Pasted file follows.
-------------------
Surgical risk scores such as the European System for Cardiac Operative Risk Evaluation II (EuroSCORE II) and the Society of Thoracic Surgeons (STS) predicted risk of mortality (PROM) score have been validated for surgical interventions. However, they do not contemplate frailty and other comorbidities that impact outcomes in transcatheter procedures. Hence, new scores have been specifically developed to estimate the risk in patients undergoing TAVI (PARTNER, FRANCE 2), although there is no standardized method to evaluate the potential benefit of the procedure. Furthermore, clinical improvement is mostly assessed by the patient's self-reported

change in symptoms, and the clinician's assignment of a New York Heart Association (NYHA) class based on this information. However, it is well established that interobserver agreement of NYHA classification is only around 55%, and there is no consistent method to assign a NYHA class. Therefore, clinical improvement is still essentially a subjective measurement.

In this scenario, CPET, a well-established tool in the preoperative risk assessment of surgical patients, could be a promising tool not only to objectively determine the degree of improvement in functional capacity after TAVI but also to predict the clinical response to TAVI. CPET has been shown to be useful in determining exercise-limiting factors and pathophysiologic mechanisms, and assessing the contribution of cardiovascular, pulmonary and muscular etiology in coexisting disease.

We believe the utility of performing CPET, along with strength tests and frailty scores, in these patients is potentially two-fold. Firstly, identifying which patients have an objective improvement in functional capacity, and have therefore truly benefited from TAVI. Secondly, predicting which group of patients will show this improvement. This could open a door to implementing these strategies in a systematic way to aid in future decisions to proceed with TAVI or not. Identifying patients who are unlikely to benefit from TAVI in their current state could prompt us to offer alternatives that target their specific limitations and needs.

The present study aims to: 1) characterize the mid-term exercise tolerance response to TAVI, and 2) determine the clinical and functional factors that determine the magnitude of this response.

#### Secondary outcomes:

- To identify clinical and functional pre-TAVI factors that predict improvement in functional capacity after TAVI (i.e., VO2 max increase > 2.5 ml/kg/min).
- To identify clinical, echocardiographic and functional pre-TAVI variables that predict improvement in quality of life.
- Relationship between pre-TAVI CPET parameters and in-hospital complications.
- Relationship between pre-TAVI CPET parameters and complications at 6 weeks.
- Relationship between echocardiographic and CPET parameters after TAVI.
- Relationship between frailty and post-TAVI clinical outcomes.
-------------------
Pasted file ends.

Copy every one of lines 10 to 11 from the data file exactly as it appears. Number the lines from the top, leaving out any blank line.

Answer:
- Relationship between pre-TAVI CPET parameters and complications at 6 weeks.
- Relationship between echocardiographic and CPET parameters after TAVI.